This little book advocates no new philosophy or doctrine; there is no "ism" in this plan. It urges simply logical consideration of one thing after another as necessity appears. Every other plan of man, however wise and complete it may have been, has failed. Place before the American people the ideal of Lincoln and search keenly into our conditions to discover why there are not more Lincolns. If in our modern life, conditions are not conducive to the highest type of American manhood, we should attempt to find some way of helping men to help themselves. What is the need of a philosophy or an "ism" when there is obvious wrong to be righted? Whatever has been accomplished in Wisconsin seems to have been based upon this idea of making practice conform to the ideals of justice and right which have been inherited. If the weak ask for justice, the state should see that they get it certainly, quickly and surely. If certain social classes are forming among us, can we not destroy them by means of education and through hope and encouragement make every man more efficient so that the door of opportunity may always be open before him?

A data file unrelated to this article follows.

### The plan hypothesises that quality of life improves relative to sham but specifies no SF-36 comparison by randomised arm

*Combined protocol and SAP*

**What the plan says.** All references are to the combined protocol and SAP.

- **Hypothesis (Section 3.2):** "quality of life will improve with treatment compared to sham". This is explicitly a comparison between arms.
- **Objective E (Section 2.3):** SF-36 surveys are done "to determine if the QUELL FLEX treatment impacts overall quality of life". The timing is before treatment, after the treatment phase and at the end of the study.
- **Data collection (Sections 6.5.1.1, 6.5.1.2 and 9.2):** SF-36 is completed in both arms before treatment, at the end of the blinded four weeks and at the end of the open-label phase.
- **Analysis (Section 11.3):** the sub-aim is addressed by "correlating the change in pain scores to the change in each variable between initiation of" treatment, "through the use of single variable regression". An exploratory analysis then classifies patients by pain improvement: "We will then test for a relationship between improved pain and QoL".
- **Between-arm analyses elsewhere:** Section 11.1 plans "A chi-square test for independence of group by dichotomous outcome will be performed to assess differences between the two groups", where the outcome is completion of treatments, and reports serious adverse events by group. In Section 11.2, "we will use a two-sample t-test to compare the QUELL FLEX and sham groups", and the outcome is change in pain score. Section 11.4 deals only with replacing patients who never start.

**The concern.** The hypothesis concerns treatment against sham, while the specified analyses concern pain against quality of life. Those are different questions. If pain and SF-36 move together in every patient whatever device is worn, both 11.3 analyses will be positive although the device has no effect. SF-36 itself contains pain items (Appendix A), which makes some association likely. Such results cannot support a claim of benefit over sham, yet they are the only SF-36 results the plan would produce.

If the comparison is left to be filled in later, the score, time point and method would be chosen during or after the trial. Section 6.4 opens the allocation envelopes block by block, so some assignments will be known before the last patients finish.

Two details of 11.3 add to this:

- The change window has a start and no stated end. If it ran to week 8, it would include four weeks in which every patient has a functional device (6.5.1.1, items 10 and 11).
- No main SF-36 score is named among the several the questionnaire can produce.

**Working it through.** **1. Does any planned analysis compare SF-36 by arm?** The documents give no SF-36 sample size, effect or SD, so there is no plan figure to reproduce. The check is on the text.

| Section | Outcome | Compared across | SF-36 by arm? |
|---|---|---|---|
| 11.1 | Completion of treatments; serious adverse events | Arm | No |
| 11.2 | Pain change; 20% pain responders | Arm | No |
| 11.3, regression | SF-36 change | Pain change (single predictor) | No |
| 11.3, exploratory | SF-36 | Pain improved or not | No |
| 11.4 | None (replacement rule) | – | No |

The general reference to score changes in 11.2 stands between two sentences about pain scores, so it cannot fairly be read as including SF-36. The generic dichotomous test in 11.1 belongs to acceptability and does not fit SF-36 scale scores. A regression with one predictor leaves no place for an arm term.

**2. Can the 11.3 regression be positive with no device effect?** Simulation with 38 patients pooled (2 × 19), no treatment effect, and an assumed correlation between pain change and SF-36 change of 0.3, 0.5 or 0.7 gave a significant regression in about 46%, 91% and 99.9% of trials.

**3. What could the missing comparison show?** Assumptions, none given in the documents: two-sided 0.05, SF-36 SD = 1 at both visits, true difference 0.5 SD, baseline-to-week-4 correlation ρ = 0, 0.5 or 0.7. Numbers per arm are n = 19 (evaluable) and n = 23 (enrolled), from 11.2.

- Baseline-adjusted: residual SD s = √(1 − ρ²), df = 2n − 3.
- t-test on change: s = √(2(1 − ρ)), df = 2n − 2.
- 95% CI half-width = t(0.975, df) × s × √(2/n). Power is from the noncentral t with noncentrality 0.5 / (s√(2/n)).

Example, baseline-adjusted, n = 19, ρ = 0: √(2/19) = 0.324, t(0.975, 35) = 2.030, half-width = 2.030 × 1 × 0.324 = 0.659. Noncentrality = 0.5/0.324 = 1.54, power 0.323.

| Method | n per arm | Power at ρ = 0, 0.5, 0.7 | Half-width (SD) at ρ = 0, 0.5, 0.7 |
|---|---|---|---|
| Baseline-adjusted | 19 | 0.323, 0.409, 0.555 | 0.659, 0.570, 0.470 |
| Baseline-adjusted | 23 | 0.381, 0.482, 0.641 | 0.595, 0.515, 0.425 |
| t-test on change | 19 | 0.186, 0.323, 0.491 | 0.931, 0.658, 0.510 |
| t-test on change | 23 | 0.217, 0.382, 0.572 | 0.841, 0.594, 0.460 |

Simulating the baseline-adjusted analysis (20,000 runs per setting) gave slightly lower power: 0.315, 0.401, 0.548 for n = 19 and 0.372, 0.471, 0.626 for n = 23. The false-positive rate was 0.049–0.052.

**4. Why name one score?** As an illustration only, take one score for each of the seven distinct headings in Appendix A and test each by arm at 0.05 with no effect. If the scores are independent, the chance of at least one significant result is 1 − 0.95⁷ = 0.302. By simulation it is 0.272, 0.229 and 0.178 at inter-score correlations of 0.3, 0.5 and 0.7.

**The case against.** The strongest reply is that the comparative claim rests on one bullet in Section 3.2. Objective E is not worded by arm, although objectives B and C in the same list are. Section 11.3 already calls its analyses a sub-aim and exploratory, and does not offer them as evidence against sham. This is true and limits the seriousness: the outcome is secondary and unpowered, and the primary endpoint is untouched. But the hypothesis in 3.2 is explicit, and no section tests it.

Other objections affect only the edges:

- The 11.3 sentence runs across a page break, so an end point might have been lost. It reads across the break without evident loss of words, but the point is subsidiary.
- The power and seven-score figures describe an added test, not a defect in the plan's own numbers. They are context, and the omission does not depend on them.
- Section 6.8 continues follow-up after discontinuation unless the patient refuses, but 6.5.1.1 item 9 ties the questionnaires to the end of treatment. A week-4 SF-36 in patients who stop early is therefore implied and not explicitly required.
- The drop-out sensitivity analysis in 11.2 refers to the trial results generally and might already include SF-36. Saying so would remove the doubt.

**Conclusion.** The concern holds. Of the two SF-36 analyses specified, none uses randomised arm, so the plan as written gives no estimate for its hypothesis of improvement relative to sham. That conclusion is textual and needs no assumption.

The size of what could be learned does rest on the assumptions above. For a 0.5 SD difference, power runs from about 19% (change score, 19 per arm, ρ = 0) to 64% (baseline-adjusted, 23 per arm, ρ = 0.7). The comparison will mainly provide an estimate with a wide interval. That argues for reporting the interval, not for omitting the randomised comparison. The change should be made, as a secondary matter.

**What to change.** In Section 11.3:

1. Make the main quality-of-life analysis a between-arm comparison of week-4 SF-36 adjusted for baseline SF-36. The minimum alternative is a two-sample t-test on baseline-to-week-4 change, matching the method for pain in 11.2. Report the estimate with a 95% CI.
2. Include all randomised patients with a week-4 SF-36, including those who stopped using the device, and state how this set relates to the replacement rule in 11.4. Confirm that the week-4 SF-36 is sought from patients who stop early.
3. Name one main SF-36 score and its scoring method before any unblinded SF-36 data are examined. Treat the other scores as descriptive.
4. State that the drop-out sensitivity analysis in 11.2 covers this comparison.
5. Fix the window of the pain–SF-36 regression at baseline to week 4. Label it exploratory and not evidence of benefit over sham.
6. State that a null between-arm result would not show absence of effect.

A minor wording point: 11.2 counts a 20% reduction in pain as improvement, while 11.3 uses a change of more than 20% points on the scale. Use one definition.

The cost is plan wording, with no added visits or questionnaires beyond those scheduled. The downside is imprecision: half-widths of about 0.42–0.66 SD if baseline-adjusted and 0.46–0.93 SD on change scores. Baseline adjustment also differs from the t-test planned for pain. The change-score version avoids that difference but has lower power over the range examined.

If you were responsible for the business of government, would you not apply the common rules of efficiency, Mr. Business Man? Do you not believe it would pay well to make a heavy investment in hope, health, happiness and justice? Do you not think you would get enormous dividends in national wealth? Isn't there something worth while, something which will pay in the strong ideal of this New Individualism of Wisconsin?